Sunday, October 11, 2009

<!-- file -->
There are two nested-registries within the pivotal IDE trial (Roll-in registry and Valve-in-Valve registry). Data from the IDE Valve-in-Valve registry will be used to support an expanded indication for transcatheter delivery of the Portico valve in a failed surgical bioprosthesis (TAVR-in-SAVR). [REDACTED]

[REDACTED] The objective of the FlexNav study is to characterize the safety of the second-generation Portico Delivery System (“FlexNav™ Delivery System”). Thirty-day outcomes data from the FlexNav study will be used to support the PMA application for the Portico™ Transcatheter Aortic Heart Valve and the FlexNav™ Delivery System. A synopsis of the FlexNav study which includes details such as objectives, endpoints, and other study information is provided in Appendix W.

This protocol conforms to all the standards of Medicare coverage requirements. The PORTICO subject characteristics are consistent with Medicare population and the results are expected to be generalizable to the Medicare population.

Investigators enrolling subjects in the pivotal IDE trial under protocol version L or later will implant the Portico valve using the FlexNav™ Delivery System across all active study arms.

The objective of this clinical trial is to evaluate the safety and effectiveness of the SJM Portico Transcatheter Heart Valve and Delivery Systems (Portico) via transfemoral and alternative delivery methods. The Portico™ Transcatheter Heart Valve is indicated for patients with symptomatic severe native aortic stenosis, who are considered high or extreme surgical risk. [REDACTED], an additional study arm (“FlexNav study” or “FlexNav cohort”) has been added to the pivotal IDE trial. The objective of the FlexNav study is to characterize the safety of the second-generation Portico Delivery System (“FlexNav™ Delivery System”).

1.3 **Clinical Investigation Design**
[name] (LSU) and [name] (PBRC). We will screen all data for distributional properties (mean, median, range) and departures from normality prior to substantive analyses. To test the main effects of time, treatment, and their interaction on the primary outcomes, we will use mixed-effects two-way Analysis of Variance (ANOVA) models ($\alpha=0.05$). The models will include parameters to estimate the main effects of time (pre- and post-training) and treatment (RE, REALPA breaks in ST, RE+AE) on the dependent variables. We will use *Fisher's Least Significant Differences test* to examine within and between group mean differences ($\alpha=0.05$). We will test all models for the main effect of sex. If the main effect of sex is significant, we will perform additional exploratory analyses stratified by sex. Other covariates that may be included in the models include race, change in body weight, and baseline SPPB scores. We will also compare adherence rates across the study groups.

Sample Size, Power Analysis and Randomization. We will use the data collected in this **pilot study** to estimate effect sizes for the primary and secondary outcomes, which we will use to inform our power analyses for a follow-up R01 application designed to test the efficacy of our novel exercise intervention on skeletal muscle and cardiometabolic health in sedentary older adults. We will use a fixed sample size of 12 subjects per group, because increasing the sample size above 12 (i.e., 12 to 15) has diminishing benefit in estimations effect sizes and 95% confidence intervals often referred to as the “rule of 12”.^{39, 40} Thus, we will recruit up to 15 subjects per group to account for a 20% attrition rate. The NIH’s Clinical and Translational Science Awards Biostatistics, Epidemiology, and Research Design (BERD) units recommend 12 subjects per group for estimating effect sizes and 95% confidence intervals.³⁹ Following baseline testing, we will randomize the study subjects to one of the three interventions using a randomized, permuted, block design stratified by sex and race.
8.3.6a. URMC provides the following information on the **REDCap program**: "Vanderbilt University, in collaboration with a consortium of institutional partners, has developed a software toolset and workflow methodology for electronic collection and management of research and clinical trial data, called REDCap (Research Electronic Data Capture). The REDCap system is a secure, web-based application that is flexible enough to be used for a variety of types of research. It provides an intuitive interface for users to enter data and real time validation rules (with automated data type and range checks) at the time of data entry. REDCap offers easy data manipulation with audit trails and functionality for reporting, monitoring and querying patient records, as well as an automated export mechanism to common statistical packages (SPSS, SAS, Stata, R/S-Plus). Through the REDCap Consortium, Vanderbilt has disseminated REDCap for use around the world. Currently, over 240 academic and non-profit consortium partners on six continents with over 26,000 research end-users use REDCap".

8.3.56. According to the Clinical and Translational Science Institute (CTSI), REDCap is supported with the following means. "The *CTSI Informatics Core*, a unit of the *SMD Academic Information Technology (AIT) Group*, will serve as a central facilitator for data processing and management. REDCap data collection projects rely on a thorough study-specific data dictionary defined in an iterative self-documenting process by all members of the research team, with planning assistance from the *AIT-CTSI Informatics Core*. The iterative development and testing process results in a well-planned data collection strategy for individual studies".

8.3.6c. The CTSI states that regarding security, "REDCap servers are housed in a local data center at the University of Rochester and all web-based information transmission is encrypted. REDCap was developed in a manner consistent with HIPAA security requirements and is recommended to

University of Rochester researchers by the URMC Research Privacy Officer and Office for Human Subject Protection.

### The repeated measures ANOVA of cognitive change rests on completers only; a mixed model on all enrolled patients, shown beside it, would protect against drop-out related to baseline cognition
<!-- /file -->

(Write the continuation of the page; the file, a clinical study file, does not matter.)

At the enthusiastic recommendation of neighbors, we decided to check out Parade at the Mark Taper. While the notion of a musical about a lynching doesn't sound very auspicious, it turns out to be surprisingly excellent theatre with some beautiful numbers in it. The story is lifted fairly intact from an actual historical incident in 1913 Atlanta, the drummed-up conviction of Leo Frank, a Jewish New Yorker factory boss, for the murder of a young teenage girl. The case proved to be a lightning rod for festering southern resentment of northern interference, bubbling out in vicious xenophobia. While the courtroom drama of a media-whipped, rumor-driven frame-up eventually unraveling provides the center of the story, much of the beauty of the musical comes from the development of the relationship between Leo Frank and his wife after he is imprisoned, when she proves her real mettle and he comes to realize how much he's taken his wife for granted. There are many memorable numbers: a charming early duet showing the young girl playfully holding a young suitor at bay ("The Picture Show"), a powerful ensemble number at her burial ("It Don't Make Sense"), the two testimonies of the dubious main witness ("That's What He Said"), and Leo and Lucille's "picnic" in his prison cell ("All the Wasted Time"). The cast was strong all around, lead by T.R. Knight as Leo Frank (who totally became his character and made me forget Gray's Anatomy for the evening) and Lara Pulver showing understated strength as his wife, and featuring a number of stage veterans -- Michael Berresse, Davis Gaines, Charlotte d'Amboise, David St. Louis, Christian Hoff, P.J. Griffith -- all masterfully handling multiple roles, and with young newcomers Curt Hansen and Rose Sezniak performing admirably with this strong cast. The choreography and stagecraft are wonderful, beautifully capturing the time, place, and spirit of the show. The parade of coached witnesses, and the enactment of some of the testimony and flashbacks were memorably visualized. The creative use of the simple set, augmented by a few furniture props and sliding panels in the stage floor, did a remarkable job of vividly conjuring a home, a courtroom, a street, a prison cell, a ballroom, a factory office, and a city street. This remarkable piece of theatre only ran for a couple of months when it opened on Broadway in 1998, but it also garnered a couple of Tony awards, and has since gained attention in revival, and last night, we could certainly see why.